Popular Science Monthly
��Making Clothing from a Fabric Woven from Nettle Fiber
WE agree that war is — all they say it is. But the spur of necessity which it has applied has brought forth a host of in- ventions and new ideas. Today, because cotton and wool have been requisitioned for the armies and supplies for general purposes have been curtailed or cut off, the Germans are making a soft, lustrous material from the fiber of nettles. It is thin and strong and makes up beautifully into articles of clothing.
Several years ago experiments were made with nettle fiber but difficulty was en- countered in separating the fibrous from the vegetable matter. Muriatic acid was used for the purpose, and a dessicating process was also tried, but results were unsatis- factory. The method now used overcomes all difficulties and leaves the fabric soft and pliable enough for any use.
Special crops of nettles are now being cultivated. There are twelve thousand trustees and public officials promoting the collection of them.
���Was This Inspired by the Recent Prohibition Movement ?
WIXE bottles exposed on the sideboard may be perfectly useful articles. But when the prohibition advocate comes to call, there is a grand rush to clear them away. A New York woman comes to the rescue with a hollow doll into which said bot- tles always disappear when not in use.
These considerate dolls, as the illus- trations show, are made to fit over the bottles, com- pletely concealing them. The main portion of the bot- tle is concealed by the body of the doll and the clothes in which it is dressed.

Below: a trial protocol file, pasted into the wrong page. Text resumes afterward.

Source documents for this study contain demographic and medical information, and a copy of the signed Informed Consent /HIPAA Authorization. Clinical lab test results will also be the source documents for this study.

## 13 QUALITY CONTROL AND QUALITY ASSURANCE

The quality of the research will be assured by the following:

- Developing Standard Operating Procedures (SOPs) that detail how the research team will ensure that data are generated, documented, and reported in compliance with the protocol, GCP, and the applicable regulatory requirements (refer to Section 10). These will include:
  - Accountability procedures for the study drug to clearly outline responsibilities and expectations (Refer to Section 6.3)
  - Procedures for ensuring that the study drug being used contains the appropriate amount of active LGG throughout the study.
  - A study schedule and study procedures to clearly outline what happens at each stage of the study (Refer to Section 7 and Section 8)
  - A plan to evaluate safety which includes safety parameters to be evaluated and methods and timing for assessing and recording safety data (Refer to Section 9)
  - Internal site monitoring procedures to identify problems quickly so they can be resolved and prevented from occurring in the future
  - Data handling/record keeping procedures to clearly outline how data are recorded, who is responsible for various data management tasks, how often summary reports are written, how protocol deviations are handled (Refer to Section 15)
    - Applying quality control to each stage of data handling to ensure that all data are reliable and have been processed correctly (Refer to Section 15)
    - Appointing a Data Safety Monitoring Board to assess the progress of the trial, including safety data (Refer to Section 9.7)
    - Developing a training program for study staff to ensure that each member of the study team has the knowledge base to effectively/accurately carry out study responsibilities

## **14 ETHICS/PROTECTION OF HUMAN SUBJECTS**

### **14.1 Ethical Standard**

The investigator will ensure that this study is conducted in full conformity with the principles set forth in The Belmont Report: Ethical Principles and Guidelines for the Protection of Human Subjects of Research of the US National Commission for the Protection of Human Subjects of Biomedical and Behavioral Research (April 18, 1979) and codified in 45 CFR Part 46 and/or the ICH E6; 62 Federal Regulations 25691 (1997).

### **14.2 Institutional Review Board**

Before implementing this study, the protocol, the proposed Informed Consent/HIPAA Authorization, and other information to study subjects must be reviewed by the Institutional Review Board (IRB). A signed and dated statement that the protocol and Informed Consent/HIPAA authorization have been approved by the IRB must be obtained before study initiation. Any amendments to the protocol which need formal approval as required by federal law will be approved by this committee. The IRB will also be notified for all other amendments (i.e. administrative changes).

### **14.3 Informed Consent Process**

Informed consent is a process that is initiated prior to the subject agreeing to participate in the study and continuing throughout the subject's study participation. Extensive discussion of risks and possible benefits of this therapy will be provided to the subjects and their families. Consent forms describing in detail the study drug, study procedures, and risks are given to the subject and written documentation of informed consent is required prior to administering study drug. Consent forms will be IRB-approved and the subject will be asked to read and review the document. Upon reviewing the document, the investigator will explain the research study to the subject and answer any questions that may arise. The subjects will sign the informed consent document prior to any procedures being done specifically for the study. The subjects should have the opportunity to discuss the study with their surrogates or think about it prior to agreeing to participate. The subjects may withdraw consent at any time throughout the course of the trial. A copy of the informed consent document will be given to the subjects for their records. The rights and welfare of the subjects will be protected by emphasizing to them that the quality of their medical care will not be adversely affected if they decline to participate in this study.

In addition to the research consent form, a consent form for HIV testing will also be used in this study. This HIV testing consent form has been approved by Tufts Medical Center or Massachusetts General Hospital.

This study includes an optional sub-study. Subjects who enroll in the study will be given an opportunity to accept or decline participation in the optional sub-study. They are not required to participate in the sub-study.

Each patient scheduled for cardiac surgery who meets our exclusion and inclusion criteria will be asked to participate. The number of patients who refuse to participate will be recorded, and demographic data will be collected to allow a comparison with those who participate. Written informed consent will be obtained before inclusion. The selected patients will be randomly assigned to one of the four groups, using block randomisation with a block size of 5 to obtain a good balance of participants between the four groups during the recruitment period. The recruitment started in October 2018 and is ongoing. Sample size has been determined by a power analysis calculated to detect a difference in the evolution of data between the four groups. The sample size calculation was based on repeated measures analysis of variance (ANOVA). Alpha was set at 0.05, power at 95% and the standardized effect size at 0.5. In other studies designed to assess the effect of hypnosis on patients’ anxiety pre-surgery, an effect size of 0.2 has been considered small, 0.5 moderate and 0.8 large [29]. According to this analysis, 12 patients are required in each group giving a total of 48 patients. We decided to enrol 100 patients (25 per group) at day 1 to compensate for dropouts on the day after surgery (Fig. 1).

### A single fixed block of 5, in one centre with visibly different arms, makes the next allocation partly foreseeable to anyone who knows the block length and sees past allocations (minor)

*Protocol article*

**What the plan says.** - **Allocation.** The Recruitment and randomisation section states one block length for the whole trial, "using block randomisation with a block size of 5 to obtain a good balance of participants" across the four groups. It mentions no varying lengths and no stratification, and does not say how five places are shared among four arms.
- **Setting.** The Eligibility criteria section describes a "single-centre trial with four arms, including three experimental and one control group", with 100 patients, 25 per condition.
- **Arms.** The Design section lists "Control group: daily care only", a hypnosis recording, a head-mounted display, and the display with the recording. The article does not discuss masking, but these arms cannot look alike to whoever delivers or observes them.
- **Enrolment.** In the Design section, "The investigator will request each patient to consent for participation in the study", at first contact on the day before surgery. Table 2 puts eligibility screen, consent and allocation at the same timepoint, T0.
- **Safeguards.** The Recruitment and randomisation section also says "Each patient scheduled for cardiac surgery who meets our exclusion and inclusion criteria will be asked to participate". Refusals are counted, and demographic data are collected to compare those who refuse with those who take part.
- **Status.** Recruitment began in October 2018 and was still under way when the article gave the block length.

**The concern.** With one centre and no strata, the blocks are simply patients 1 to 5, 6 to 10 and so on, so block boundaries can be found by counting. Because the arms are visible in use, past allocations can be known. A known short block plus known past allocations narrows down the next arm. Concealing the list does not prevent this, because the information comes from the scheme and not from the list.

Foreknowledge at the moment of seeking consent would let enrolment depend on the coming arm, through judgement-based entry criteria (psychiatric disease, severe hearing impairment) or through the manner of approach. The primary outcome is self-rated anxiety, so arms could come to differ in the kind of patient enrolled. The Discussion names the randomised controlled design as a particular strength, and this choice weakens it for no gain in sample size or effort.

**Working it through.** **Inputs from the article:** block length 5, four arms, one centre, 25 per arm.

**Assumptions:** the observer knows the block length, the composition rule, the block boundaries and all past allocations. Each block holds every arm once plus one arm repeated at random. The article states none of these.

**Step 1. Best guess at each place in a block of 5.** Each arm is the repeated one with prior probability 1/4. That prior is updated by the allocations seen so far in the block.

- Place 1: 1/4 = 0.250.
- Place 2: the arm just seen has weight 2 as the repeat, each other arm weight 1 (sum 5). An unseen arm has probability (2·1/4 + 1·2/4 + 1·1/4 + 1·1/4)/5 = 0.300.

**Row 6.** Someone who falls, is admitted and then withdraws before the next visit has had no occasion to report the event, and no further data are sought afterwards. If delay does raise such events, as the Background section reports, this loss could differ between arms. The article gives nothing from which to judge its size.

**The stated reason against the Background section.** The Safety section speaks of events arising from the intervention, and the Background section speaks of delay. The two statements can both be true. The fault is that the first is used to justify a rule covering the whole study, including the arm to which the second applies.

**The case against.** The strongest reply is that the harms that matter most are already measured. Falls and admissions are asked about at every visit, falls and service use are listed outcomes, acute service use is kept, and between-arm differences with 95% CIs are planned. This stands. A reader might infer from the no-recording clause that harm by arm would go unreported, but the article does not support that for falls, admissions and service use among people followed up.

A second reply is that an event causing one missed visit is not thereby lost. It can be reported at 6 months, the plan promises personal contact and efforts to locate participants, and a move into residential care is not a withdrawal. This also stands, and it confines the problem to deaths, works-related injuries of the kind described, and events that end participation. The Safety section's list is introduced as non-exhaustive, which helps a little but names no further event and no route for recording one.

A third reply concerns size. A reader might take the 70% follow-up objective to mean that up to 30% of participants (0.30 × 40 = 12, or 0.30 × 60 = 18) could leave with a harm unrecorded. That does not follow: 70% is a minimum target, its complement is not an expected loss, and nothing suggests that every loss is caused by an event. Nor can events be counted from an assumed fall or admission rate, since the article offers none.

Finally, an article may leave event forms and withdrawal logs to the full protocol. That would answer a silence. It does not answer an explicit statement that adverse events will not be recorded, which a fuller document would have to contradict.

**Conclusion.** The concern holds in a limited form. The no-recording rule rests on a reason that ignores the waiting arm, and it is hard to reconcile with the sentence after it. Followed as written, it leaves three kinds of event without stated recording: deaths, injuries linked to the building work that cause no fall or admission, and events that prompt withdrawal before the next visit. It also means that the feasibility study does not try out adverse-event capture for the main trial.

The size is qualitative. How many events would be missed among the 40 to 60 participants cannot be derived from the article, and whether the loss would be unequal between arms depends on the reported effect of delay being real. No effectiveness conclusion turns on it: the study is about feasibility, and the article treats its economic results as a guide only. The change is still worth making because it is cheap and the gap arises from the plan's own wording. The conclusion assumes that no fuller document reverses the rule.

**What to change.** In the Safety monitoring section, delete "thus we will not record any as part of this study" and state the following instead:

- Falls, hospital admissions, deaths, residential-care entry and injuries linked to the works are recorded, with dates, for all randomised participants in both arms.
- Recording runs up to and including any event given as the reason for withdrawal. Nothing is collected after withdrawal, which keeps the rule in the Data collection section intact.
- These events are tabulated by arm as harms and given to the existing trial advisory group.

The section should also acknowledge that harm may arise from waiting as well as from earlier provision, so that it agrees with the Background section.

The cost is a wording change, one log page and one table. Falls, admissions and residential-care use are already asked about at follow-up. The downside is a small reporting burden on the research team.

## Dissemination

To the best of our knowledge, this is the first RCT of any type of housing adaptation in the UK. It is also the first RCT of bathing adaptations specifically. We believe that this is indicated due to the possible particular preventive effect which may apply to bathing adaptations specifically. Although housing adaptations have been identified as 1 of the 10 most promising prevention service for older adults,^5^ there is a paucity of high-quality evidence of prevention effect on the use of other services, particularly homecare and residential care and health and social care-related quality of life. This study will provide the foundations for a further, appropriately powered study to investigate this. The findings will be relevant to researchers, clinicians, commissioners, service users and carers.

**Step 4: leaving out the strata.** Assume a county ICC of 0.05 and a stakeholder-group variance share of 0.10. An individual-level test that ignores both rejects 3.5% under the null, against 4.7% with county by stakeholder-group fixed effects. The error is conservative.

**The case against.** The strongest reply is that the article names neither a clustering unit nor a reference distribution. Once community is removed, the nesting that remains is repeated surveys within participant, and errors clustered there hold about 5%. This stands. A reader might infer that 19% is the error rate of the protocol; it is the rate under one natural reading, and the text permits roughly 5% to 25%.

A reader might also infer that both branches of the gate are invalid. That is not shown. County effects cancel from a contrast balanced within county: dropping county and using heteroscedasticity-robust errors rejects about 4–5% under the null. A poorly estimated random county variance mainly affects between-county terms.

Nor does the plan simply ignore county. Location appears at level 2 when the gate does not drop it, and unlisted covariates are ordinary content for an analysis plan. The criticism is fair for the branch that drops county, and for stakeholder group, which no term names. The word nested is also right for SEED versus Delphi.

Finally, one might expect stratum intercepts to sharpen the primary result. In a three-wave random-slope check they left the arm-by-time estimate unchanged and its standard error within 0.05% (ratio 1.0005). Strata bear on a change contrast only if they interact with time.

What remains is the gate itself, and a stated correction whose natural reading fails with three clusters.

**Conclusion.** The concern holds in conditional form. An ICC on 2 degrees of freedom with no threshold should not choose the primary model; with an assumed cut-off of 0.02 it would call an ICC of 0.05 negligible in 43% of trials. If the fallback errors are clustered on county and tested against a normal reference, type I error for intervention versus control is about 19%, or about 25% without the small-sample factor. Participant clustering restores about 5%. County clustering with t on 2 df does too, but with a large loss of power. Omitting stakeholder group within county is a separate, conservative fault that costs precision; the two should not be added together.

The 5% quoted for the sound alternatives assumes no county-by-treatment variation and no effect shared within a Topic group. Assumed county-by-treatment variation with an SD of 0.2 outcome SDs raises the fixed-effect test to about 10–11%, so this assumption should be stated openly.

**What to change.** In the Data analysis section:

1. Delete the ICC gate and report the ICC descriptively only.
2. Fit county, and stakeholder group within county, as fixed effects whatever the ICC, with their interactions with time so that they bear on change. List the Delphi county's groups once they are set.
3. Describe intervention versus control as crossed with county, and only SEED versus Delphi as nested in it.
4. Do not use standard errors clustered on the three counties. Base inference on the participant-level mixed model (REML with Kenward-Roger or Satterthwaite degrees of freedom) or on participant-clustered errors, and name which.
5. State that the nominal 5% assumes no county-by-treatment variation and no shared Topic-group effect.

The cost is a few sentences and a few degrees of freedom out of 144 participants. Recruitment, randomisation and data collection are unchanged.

The head of the
��The hollow doll, pushed the bottle, completely
��'loll is hinged and is shaped inside to fit the 'P of the bottle. You have only to throw uack the doll's head to pour out a drink. The device might also be used to conceal large-sized medicine bottles on the table of the sick-room.
��The front handles are held in one hand and are continually drawn in and out by pressure
Strap It on Your Neck and Cut Your Hair Yourself
SHOULD ever>' barber in the United States go on a strike the invention pictured above would surely prove popular. You strap to your neck a yoke somewhat similar to that used on oxen. On one side of this, a carr}ing-bar is pivoted; on the rear end a hair-clipper is held, while on the front end are operating handles. The clipper consists of a number of shears some- what like sheep- shears operated by two levers at- tached to the clip- per. A guard is provided to keep these a safe dis- tance from the head. There ic a string -and-pulley arrangement con- necting the front operating handles with the two levers so that the levers may be worked by the handles when the "operation" is progressing. To use the apparatus you simply adjust the clipper the dis- tance from the guard at which you desire to cut your hair (thus regulating the length), keep the handles going and move the clippers about by swinging the carr\'ing-bar upon its pivot until the entire head has been gone over.
���down over the neck of conceals it from view